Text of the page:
(Ell.) T. & G. ssp. DECUMBENS
HABIT: Low, matted annual, ascending or decumbent, 3-10 dm.;
flowering March- June.
SIMILAR SPECIES: This species closely resembles the other members
of this genus. S. decumbens differs from the common S. procumbens
in the absence of basal rosettes, the stipitate-glandular stem, the annual
habit, and the absence of sterile shoots.
TOTAL RANGE: Se. United States from MS, CT, and s.
NJ, s. OH, s. IN, IL and se. KS, s. to n. FL and e. TX.
STATE RANGE: GALLIA CO.: Rio Grande, 1903 R. Brockett
(OS). LAWRENCE CO.: Ironton, 27 May 1892, W.C. Werner (CLM, OS).
STATE STATUS: 1980 to present: Presumed Extirpated.
HABITAT: Wet or dry sandy areas, field margins, open pine
woods, roadsides, sidewalk cracks, and lawns.
HAZARDS: Overshading by woody species through succession,
RECOVERY POTENTIAL: Presumably good, judging from the
diverse and hostile sites inhabited by this species in the center of its range.
INVENTORY GUIDELINES: Collect mature flowering material.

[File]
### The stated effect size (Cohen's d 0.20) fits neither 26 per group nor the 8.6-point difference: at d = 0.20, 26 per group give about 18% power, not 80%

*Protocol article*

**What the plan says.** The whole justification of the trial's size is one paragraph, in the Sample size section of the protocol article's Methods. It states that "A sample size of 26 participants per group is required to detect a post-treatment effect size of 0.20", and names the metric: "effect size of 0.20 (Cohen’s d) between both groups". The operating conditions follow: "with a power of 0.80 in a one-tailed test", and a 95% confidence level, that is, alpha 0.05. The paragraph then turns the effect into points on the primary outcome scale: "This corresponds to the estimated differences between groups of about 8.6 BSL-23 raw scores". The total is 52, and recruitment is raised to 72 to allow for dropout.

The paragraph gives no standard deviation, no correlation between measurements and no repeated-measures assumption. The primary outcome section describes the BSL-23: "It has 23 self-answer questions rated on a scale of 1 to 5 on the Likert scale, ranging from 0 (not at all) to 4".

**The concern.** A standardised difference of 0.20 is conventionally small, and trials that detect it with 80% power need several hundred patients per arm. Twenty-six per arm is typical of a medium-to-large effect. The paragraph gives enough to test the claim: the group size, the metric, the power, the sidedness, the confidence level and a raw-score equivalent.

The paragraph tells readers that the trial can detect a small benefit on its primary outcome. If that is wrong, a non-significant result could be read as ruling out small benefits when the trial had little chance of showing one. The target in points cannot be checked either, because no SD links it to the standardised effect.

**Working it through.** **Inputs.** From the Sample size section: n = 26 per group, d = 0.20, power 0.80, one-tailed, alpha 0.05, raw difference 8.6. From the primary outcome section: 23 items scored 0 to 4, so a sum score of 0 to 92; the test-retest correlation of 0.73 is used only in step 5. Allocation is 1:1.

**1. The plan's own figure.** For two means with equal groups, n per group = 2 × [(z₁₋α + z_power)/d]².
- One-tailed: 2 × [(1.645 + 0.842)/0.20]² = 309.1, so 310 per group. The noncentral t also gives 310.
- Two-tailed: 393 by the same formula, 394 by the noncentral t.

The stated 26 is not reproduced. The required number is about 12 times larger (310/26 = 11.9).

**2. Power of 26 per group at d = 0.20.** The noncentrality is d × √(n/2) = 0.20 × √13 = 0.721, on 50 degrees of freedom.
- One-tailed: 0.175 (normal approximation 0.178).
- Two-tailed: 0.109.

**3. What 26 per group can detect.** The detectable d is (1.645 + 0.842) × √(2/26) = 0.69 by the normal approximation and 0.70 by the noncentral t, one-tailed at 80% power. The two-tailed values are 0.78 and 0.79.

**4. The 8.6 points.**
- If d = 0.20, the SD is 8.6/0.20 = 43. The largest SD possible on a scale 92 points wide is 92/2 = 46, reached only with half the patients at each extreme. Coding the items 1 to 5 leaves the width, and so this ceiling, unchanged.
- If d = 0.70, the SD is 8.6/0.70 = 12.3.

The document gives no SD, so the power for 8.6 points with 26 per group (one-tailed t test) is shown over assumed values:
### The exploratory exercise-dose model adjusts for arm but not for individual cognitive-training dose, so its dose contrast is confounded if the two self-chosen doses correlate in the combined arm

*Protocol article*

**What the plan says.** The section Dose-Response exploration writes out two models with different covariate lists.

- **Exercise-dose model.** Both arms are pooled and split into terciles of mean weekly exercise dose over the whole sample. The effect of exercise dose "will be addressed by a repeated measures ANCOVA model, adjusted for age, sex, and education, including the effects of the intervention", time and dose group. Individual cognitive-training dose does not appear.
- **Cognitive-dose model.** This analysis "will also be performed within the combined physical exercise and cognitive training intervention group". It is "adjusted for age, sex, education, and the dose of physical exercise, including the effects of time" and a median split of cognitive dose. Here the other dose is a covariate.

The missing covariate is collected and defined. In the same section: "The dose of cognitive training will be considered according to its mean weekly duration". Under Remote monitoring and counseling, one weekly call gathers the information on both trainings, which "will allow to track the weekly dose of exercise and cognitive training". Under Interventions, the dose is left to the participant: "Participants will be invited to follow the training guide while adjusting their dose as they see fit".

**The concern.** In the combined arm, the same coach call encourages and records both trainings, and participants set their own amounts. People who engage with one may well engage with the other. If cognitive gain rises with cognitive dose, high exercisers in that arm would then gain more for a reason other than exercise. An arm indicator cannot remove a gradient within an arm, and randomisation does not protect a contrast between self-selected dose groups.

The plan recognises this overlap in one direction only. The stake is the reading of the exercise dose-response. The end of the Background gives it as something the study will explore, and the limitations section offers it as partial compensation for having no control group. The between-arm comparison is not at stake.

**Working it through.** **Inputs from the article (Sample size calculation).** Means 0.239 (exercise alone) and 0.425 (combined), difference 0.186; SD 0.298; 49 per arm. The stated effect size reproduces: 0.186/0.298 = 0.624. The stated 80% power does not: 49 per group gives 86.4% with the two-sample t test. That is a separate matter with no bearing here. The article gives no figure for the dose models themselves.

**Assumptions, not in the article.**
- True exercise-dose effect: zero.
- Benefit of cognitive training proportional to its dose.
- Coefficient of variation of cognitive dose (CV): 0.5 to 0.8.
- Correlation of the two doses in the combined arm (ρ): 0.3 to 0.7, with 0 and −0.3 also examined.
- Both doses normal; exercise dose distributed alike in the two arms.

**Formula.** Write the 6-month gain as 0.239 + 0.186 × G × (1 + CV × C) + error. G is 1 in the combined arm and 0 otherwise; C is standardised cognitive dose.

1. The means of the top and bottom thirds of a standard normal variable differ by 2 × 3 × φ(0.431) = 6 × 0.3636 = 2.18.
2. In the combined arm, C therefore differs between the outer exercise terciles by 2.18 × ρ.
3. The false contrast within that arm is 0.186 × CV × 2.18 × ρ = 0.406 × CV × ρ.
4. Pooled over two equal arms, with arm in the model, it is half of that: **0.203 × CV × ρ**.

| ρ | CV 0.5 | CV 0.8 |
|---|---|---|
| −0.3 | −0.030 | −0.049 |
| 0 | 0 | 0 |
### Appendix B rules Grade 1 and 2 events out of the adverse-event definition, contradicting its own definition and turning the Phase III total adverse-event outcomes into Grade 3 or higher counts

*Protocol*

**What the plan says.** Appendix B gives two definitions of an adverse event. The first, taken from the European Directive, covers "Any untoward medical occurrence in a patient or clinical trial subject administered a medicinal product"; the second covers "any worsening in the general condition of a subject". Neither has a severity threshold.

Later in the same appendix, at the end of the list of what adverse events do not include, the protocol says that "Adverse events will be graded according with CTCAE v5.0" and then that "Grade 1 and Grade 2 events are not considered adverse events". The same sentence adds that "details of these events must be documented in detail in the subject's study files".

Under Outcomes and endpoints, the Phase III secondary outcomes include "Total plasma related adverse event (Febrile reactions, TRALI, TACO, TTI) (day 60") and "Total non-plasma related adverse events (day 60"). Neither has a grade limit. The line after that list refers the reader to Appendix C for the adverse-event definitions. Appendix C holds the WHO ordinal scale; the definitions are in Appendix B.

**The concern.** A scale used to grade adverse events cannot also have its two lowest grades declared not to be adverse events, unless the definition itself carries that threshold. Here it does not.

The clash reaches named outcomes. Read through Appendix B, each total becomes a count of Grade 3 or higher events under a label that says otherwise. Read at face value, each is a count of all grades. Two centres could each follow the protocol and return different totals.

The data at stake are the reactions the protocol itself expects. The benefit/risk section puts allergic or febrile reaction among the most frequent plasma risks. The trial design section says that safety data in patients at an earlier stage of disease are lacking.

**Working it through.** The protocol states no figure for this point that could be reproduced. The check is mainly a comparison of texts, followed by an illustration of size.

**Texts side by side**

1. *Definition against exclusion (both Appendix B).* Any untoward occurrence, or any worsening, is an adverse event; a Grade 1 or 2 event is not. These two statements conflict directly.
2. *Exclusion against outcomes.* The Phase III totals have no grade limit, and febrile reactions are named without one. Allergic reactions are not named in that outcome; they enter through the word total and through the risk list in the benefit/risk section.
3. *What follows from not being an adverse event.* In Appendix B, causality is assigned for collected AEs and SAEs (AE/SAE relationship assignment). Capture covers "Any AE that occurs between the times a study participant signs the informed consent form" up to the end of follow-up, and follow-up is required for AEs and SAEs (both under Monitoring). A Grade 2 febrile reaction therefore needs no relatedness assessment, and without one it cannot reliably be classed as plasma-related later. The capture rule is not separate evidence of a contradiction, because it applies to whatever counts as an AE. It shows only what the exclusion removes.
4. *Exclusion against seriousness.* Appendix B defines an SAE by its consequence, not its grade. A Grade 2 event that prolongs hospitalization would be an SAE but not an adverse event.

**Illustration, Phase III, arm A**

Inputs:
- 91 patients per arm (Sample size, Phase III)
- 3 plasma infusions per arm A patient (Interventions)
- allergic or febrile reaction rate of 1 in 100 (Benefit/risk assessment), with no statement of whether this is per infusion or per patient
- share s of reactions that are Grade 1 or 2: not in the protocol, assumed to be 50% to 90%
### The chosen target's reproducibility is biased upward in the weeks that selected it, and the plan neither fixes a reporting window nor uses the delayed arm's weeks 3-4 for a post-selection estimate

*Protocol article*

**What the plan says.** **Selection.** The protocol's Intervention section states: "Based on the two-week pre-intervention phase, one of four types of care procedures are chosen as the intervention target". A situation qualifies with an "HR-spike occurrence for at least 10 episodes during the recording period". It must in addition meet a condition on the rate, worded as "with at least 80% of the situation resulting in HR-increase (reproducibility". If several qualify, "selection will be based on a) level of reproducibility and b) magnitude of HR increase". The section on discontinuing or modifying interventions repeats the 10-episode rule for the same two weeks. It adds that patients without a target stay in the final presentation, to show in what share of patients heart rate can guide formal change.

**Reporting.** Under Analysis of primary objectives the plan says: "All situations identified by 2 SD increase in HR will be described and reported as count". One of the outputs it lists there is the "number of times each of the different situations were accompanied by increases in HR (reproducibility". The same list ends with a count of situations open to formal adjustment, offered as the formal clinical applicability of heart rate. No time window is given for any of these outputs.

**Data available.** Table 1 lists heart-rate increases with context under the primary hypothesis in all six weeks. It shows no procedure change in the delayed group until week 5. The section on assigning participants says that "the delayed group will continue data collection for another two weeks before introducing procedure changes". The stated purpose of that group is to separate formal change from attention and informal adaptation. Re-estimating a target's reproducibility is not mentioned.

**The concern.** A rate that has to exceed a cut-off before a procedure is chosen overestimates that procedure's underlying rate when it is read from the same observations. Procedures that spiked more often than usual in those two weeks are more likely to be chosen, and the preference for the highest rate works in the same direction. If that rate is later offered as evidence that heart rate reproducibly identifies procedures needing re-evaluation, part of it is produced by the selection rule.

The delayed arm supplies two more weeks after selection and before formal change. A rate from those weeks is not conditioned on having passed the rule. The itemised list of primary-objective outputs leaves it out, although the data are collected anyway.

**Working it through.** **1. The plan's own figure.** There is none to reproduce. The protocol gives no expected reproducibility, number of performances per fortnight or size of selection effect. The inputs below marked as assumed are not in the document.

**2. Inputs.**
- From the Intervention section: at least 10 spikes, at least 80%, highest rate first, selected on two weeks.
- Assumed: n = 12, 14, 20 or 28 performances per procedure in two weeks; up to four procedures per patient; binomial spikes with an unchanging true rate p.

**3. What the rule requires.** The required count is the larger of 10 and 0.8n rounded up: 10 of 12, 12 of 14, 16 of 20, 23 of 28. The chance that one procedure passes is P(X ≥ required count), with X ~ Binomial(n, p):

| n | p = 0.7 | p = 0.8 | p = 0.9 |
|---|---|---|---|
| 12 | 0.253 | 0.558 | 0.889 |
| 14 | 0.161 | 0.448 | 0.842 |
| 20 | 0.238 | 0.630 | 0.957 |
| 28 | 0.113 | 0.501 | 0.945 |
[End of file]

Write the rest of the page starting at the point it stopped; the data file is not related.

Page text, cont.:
This species may be more common than believed and is perhaps simply
undercollected due to its inconspicuousness. It should be sought in extreme
COMMENTS: Basically a plant of the Piedmont and Atlantic
Coastal Plain, Crow (1978) writes that this species seems to have extended its
range with civilization, especially in KS, OK, n. TX, AZ, Alb. and Sask. The
other subspecies of this plant, ssp. occidentalis (Wats.) Crow, is
restricted to the west coast. This obscure plant is easily overlooked. It
should be sought throughout southern Ohio.
Crow, G.E. 1978. A taxonomic revision of Sagina
(Caryophyllaceae) in North America. Rhodora 80: 1-91.
Ohio Department of Natural Resources
Division of Natural Areas and Preserves
Created: 1/1985 David P. Emmitt
Database Code: SPJN.810